Prominent dietitian Julieanna Hever M.S. ’05 (Family and Consumer Sciences) will discuss plant-based diets and their importance in improving health, fostering sustainability and addressing hunger in a lecture at California State University, Northridge on Thursday, March 14.
The lecture, entitled “Whole Food, Plant-based Diets: Improving Health, Fostering Sustainability and Addressing Hunger,” will be held in room 113 of Nordhoff Hall on the south edge of campus at 18111 Nordhoff St. in Northridge. Admission is free.
The event is presented as part of the Marilyn Magaram Center for Food Science, Nutrition and Dietetics’ Continuing Education Series, in collaboration with the Office of Graduate Studies’ Distinguished Visiting Speaker Program, a program designed to bring well-known speakers to CSUN.
Hever, also known as “The Plant-Based Dietitian,” is a passionate advocate of following a whole food, plant-based diet. She is the host of Veria Living Network’s “What Would Julieanna Do?” author of the best-selling book, “The Complete Idiot’s Guide to Plant-Based Nutrition,” and the nutrition columnist for VegNews Magazine. She is the co-author of “The Complete Idiot’s Guide to Gluten-Free Vegan Cooking,” which she wrote with Chef Beverly Lynn Bennett. She also has been featured on numerous television and radio programs, lectures extensively throughout the United States and counsels a variety of clients around the world.
Hever received her master’s degree in family and consumer sciences, with a focus in nutrition, dietetics & food science from CSUN in 2005. According to Ritamarie Little, associate director of the Marilyn Magaram Center, this was a crucial draw in bringing Hever to campus. “As an alumna, she provides a great example for our current students of the many possibilities available to them in a career in food science and nutrition,” Little said.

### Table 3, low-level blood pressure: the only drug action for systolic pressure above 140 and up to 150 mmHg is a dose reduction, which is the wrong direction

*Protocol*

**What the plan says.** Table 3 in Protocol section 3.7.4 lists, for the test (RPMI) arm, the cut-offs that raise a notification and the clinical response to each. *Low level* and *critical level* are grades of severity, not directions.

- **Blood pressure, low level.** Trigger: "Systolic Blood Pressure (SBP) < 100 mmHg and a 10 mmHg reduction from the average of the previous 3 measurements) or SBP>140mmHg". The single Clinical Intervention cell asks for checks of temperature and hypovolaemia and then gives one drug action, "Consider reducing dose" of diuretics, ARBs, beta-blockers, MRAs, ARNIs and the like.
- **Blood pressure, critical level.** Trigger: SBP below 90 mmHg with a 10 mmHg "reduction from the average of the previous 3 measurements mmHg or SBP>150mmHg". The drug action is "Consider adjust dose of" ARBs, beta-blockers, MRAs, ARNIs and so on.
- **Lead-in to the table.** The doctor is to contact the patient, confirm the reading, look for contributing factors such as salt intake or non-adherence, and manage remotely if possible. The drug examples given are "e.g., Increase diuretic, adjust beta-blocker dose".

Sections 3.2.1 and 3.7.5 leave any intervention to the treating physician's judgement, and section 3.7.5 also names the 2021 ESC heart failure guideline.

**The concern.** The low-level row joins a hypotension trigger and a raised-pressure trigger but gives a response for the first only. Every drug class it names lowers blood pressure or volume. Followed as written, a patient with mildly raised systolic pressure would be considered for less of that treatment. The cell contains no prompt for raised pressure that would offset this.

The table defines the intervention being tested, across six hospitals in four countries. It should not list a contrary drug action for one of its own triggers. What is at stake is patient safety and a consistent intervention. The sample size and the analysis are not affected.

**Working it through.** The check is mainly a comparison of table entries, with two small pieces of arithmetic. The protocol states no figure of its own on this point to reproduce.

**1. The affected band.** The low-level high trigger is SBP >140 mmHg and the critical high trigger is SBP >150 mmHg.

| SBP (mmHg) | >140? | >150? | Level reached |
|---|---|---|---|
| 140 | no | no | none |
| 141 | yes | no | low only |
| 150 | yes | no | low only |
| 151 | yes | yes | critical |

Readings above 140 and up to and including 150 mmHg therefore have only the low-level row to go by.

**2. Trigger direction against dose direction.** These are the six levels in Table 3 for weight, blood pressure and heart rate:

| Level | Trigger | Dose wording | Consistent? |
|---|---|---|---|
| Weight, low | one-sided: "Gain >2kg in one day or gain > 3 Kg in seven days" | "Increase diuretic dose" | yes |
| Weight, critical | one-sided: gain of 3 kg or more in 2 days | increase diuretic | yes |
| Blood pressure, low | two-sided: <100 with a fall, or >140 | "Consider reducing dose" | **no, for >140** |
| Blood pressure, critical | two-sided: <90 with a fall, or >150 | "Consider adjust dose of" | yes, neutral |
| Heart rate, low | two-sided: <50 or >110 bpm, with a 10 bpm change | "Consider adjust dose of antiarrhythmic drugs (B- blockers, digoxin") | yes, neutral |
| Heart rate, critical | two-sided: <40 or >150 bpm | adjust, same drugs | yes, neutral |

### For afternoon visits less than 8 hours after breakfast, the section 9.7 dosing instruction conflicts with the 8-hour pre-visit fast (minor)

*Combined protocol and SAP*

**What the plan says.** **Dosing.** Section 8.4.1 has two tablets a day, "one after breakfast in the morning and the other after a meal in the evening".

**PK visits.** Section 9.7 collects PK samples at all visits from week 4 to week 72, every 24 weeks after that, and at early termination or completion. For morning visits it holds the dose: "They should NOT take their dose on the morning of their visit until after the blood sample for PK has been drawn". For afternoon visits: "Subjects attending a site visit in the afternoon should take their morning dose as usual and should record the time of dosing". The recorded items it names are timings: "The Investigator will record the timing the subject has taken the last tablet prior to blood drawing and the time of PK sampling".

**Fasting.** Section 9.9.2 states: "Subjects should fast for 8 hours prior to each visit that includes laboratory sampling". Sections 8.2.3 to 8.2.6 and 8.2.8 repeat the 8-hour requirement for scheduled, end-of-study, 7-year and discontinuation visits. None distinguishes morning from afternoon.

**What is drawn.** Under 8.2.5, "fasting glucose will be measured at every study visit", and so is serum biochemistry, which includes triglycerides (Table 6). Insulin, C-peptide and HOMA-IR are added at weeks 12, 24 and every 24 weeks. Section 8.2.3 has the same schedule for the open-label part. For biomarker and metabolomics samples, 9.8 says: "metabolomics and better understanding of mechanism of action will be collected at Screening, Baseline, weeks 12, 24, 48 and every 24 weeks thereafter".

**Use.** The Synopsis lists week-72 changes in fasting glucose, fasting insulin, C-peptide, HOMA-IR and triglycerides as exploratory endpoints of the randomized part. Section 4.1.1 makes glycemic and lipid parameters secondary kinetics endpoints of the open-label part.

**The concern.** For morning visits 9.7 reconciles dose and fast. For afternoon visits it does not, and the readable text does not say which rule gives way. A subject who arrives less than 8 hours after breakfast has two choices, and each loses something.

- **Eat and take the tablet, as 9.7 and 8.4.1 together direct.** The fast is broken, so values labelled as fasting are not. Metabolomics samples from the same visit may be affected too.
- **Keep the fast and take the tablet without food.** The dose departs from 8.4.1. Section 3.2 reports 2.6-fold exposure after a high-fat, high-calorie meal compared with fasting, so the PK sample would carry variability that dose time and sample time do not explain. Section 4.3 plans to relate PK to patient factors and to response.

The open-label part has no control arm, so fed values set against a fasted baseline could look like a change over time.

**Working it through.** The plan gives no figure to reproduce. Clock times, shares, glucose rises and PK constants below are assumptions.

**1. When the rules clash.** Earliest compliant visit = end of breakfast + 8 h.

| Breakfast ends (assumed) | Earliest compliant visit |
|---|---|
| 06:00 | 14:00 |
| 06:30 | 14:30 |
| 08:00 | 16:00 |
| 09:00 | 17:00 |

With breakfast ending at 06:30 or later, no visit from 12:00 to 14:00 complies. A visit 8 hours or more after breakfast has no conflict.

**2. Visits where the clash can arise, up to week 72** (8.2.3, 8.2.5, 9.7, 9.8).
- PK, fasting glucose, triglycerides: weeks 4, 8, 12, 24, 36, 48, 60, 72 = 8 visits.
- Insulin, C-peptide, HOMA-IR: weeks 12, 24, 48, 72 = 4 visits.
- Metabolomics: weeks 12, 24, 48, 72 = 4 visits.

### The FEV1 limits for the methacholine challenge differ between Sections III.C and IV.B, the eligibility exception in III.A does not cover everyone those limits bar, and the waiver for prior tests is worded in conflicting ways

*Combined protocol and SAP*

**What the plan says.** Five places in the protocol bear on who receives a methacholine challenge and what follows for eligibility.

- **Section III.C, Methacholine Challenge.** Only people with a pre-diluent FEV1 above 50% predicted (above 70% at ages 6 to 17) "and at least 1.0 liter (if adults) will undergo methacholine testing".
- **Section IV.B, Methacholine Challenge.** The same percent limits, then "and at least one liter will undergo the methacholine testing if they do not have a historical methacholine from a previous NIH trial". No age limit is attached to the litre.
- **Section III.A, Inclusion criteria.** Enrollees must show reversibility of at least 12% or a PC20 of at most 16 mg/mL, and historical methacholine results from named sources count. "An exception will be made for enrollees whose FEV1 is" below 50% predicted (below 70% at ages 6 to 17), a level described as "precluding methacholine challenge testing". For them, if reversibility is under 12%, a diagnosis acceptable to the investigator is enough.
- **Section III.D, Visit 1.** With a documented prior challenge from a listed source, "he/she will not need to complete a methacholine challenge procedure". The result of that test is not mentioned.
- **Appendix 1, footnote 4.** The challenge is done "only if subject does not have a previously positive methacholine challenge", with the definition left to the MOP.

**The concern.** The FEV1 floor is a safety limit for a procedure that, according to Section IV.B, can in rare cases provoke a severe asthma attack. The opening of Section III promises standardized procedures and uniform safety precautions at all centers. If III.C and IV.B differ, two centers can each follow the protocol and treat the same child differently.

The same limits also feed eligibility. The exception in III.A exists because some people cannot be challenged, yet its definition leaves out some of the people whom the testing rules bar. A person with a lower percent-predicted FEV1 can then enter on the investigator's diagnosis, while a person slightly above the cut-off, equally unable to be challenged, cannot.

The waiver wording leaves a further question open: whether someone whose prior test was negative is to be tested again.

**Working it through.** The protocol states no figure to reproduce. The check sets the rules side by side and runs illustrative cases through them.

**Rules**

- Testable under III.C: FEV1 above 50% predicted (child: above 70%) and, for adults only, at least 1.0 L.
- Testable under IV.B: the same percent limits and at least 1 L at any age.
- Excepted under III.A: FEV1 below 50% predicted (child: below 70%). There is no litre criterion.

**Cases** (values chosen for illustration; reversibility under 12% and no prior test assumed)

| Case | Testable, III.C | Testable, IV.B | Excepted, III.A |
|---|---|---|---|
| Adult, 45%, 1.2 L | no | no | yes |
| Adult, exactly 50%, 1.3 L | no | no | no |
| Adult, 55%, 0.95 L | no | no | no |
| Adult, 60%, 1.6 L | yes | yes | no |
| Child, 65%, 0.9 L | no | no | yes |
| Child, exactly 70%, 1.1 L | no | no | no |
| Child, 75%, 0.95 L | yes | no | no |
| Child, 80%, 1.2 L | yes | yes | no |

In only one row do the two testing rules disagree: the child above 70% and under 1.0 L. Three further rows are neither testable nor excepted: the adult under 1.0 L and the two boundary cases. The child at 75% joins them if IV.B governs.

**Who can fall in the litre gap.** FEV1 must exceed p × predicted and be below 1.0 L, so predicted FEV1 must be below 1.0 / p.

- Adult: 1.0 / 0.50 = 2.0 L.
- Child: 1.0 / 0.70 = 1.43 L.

CSUN’s Marilyn Magaram Center for Food Science, Nutrition and Dietetics promotes interdisciplinary alliances in the study of food science, nutrition and dietetics and distributes this knowledge to students, professionals, and the community. The Center supports research, education, and community services. It also serves to provide programs not normally offered through university curriculum and programs, including outreach to local communities, where the Center addresses health disparities and works within communities to find solutions. The Center hosts and funds all of its programs relying on both government and foundation grants and private donations for all operations.
For more: Learn more about the Hever’s lecture and the Magaram Center at the Marilyn Magaram Center’s website.